We wrote a separate blog post to describe these changes to Zeebe in more detail.

To summarize what’s new starting in 0.12:

  1. No more topics - Zeebe is now a single-topic system: Zeebe previously supported multiple dynamically-created, partitioned topics for multi-tenancy. Multi-tenant systems, however, are significantly more complex than static systems, and existing tools such as Kubernetes already solve for isolation and resource management.
  2. Topic subscription has been replaced by exporters: Previously, Zeebe could be used as a long-term data store, and external systems would pull data out of Zeebe topics as necessary. Instead, Zeebe now provides an exporter interface that makes it easy to stream historic workflow data into a storage system of your choice. And Zeebe will remove data that’s no longer needed for execution of active workflows.
  3. Introduce RPC clients and a gateway: Previously, Zeebe clients were relatively heavy, with logic duplicated in each client. There was a complex, multi-layer protocol, and a client needed access to every broker in the cluster. Starting in 0.12, Zeebe supports thin, “dumb” clients with the protocol defined in gRPC and Protobuf. These clients only require access to a stateless gateway. This means that clients in different languages will need less maintenance, and at the same time, it’ll be easier to deploy and secure a Zeebe cluster.

While we’re removing some of the functionality we’d initially planned for Zeebe–specifically, long-term data storage–we’re excited to be simplifying the system and focusing on the core use cases that Zeebe handles best. These changes will make it much easier to support and improve Zeebe both now and in the future.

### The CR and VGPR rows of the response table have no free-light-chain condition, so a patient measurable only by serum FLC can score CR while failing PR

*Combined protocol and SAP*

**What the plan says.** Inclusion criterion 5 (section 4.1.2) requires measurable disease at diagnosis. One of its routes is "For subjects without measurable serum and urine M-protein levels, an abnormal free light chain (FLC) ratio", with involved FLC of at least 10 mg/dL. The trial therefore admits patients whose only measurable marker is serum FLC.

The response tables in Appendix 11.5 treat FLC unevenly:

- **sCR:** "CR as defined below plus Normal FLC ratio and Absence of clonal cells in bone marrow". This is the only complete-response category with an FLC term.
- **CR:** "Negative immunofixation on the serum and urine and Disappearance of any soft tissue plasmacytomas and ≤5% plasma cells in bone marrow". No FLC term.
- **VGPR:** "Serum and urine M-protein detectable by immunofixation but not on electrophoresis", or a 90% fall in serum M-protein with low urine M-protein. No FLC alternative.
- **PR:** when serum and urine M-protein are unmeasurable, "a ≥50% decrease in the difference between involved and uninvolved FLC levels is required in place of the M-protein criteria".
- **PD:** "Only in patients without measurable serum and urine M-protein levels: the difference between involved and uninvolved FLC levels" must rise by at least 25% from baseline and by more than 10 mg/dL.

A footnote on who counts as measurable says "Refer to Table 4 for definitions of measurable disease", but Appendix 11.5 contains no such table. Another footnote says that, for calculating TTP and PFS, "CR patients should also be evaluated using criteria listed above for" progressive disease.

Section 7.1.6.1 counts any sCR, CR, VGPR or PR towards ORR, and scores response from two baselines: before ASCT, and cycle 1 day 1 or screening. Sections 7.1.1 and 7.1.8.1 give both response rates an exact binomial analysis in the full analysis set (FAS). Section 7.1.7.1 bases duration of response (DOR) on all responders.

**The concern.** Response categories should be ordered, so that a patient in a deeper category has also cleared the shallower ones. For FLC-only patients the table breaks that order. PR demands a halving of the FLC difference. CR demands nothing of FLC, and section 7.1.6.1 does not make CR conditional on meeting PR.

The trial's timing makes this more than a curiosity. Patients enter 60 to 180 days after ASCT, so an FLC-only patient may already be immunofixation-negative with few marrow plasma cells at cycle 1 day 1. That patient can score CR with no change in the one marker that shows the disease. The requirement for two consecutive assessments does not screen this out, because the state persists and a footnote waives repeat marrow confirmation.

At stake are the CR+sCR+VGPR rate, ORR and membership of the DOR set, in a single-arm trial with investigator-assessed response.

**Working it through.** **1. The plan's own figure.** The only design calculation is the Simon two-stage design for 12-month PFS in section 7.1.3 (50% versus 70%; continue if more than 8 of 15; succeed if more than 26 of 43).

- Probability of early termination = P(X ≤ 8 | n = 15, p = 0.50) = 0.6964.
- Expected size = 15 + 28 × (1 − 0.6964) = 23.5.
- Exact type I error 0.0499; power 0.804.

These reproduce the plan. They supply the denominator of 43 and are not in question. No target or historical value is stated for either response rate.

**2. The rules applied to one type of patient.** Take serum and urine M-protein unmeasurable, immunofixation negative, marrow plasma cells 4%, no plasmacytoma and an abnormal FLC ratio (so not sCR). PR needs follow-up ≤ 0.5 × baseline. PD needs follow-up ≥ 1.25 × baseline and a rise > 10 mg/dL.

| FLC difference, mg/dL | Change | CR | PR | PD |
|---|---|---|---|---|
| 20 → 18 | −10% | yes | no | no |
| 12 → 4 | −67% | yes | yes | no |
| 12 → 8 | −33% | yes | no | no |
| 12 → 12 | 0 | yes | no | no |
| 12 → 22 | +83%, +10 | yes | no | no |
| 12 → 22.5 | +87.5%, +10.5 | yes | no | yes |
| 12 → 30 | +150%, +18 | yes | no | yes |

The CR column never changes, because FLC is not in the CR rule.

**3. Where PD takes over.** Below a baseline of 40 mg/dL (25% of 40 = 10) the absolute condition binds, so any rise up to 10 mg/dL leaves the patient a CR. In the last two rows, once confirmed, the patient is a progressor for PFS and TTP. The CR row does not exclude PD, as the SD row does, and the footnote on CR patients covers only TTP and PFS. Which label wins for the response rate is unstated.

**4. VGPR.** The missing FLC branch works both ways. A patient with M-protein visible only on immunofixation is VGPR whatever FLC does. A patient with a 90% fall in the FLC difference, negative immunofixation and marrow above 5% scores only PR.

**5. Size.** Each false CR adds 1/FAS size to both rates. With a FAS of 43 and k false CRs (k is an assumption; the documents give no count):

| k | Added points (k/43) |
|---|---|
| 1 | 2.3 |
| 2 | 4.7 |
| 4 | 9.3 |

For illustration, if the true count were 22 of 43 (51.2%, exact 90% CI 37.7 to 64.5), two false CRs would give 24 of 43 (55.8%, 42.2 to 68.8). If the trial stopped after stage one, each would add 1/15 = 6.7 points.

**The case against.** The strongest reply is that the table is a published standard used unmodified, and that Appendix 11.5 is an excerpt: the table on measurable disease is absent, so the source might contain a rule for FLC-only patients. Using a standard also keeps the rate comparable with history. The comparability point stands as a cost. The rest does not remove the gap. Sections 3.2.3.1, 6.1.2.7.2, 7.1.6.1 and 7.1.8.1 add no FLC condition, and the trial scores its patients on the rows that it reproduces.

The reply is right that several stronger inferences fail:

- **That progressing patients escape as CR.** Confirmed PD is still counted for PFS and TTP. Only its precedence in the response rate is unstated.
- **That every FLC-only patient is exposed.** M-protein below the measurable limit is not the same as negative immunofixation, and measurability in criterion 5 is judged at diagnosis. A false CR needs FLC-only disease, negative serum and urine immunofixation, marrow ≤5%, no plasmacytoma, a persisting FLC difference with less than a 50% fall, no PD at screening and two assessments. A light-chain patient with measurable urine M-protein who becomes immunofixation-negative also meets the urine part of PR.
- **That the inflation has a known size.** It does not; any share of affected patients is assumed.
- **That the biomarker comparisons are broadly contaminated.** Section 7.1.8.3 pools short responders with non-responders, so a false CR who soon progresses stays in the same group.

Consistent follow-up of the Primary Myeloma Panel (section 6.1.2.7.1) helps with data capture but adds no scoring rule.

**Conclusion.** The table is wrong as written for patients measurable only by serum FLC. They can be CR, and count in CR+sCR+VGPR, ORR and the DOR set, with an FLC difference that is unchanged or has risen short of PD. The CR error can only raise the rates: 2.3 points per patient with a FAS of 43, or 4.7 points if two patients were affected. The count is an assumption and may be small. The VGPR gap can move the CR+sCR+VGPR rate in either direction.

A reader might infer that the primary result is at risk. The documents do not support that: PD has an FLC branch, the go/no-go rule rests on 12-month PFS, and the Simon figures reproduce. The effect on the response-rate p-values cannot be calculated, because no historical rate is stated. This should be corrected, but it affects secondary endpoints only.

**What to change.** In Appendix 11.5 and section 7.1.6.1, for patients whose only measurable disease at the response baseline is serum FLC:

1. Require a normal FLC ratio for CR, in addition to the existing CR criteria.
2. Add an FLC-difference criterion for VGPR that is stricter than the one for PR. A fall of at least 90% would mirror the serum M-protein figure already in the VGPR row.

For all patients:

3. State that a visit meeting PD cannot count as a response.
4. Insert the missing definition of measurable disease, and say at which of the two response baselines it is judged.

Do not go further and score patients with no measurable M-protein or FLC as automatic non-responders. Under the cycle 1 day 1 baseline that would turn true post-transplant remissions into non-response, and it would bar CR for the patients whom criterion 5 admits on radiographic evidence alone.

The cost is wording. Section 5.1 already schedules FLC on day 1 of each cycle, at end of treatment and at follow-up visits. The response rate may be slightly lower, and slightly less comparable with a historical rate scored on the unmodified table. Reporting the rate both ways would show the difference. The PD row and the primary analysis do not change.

If you’d like to learn more, please check out the blog post about these changes, and if you have questions or feedback, we would love to hear from you.

What’s Next for Zeebe?

In Q4 2018, a top priority is adding support for more BPMN symbols. We’ll be working on the timer event and boundary events (specifically, interrupting and non-interrupting timer and message boundary events). Our planned BPMN work also includes timer and message start events.

We’ll also invest time in hardening other Zeebe components to prepare for production-readiness. Areas of focus are payload handling, incident handling, clients, and the CLI.

We’re really happy to be putting the 0.12 release out there, and we expect that it’ll open up a range of new use cases for those of you who have been waiting to start prototyping with Zeebe.

And we’re eager to hear your feedback. Please take a look at our Community page to see how you can get in touch with us.